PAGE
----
MONROE, CT — A patch of grass near the playground at the United Methodist Church of Monroe may not look like much now, but a group of church members are planning to have beds bursting with tomatoes, cucumbers, eggplant and a pollinator garden that will attract bees and butterflies.
Kelley Keane-McAlexander, who is organizing the volunteers, said conversations with her mother, Rebecca Denike, and Brian Sherwood led to the idea.
“I went with it, because I love gardening and I wanted to help the church to bring people together — and get the kids excited about seeing things grow,” she said in an interview at the church, located at 515 Cutlers Farm Road.
McAlexander said The Rev. Charles J. Schif, pastor of UMC Monroe, is supportive of the project.
One recent morning, McAlexander sat at a table inside the church with Denike and Sherwood. Others who have given her guidance on gardening include Kelley Hangos-Carrano, Bill Field, Jennifer Palmieri and Suz Dyer.
McAlexander said she really got into gardening the last four years, planting flowers and vegetable gardens.
At the church, she said there will be four six-by-six raised beds. Three will be dedicated to warm weather vegetables and the fourth will be for the pollinator garden with milkweed, coneflower (echinacea), yarrow and lobelia.
If the garden thrives with future harvests, McAlexander said its vegetables can help financially strapped church members and donations can also be made to the Monroe Food Pantry.
“We have to be able to harvest first,” she said, noting the challenges of gardening in the center of Monroe, which has no shortage of hungry deer, squirrels and chipmunks. “We have to protect our garden.”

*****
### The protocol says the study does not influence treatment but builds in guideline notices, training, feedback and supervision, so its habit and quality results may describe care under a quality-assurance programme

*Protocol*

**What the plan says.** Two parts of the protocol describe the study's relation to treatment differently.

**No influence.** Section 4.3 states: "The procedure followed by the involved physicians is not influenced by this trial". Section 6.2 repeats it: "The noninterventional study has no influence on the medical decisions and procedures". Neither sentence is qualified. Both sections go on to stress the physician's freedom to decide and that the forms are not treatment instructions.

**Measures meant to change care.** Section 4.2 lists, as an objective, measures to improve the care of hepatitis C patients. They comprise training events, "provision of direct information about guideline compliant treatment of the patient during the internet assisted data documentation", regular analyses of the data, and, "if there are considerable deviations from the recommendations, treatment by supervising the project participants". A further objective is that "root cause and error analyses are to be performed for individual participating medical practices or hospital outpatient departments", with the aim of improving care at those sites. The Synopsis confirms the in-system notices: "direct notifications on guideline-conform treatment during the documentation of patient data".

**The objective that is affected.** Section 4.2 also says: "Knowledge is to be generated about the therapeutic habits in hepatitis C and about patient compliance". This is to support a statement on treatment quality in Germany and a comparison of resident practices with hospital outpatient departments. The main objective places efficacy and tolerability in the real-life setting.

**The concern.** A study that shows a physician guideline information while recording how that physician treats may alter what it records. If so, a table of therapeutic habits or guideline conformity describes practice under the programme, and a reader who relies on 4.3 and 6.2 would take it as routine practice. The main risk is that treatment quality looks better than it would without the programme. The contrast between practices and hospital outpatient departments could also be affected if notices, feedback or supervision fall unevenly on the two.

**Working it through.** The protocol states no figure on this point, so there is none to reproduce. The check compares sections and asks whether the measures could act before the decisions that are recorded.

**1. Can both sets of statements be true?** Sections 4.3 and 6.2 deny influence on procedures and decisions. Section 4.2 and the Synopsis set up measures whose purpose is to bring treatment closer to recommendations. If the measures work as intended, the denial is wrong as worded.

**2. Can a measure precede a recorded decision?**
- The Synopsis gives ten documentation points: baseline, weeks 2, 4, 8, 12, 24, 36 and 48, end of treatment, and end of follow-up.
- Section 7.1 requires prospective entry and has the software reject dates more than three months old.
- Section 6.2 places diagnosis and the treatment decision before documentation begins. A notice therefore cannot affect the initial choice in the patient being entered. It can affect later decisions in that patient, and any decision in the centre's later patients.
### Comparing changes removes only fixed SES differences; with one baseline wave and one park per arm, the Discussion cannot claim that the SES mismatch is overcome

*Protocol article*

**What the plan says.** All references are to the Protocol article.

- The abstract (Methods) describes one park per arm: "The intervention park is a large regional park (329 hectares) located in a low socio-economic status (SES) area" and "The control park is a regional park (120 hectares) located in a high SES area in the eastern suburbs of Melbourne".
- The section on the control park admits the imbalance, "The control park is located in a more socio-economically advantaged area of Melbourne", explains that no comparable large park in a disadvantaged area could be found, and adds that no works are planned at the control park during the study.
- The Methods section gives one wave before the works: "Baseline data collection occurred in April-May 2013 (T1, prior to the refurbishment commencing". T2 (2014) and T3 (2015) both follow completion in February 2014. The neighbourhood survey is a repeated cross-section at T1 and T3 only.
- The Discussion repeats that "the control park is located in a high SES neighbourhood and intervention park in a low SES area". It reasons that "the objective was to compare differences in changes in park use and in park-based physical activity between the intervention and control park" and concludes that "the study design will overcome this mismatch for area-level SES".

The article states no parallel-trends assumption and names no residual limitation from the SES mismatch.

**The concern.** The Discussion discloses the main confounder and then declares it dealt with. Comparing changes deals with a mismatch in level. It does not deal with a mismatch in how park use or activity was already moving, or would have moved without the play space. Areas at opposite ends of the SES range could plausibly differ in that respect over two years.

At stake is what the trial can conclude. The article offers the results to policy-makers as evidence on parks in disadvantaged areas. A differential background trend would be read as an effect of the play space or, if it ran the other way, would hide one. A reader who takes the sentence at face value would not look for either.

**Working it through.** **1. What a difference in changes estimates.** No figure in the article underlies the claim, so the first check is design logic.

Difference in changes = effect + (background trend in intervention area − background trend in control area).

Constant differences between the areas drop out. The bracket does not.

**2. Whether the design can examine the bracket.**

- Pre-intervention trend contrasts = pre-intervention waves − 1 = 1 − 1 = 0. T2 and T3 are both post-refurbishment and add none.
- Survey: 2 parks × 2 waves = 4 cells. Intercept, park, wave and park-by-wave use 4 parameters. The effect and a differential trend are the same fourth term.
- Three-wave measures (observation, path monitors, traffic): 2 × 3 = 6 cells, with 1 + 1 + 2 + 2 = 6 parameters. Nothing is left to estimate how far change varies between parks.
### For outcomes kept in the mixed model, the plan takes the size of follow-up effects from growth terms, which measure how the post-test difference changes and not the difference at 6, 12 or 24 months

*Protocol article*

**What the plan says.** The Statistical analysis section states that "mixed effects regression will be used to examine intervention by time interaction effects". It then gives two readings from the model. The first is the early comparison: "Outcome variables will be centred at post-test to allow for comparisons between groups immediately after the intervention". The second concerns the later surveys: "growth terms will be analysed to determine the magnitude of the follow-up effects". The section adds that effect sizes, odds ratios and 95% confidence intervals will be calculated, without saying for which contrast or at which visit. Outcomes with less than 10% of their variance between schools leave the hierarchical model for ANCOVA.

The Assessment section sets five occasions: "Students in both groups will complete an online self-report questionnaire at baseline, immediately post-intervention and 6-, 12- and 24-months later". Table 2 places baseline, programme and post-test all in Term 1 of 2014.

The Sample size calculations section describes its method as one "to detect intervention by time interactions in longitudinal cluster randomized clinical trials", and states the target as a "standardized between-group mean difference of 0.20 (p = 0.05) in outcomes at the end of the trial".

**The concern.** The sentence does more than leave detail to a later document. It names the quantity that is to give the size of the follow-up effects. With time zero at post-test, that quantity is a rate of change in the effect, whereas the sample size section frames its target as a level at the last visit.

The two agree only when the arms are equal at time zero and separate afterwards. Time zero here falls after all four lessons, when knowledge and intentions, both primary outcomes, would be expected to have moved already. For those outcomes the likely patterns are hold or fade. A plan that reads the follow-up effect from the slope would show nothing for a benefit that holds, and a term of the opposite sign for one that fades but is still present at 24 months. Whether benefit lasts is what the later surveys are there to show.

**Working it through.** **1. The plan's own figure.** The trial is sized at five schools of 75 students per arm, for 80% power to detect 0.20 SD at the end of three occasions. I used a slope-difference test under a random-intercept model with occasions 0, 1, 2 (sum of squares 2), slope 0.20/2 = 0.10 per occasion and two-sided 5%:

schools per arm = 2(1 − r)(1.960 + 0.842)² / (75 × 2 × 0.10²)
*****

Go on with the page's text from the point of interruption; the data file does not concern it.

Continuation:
Denike said there is already a fence surrounding the land, but Sherwood said it is not high enough to keep out deer. Sherwood said there are smart people McAlexander can talk to for advice on how to keep critters out of the garden.
Sherwood built the beds and though McAlexander already planted peas, she said the planting will begin in earnest by mid-May.
Boys Scouts from Monroe’s Troop 63 included UMC’s garden in a list of community gardens people can donate a half flat of vegetables to. Boy Scouts will deliver it to the church. For details on Troop 63’s spring plant sale, click here.
Aside from providing beauty and food, McAlexander said the garden can be used as a teaching tool. For instance, she said The Rev. Schif recently did a sermon on bearing fruit.
Sherwood said the Bible includes numerous mentions of nurturing, growing and protecting, which could apply to a garden. He said children can help water and maintain the garden beds.
The gardening effort will include people of all ages, even those who cannot get their hands into the dirt. McAlexander said older church members who have a love of gardening can share their knowledge.
“This offers us an activity that will pull people together,” Sherwood said. “But you need someone willing to say, ‘I’ll run it.’ People like Kelley are hard to find.”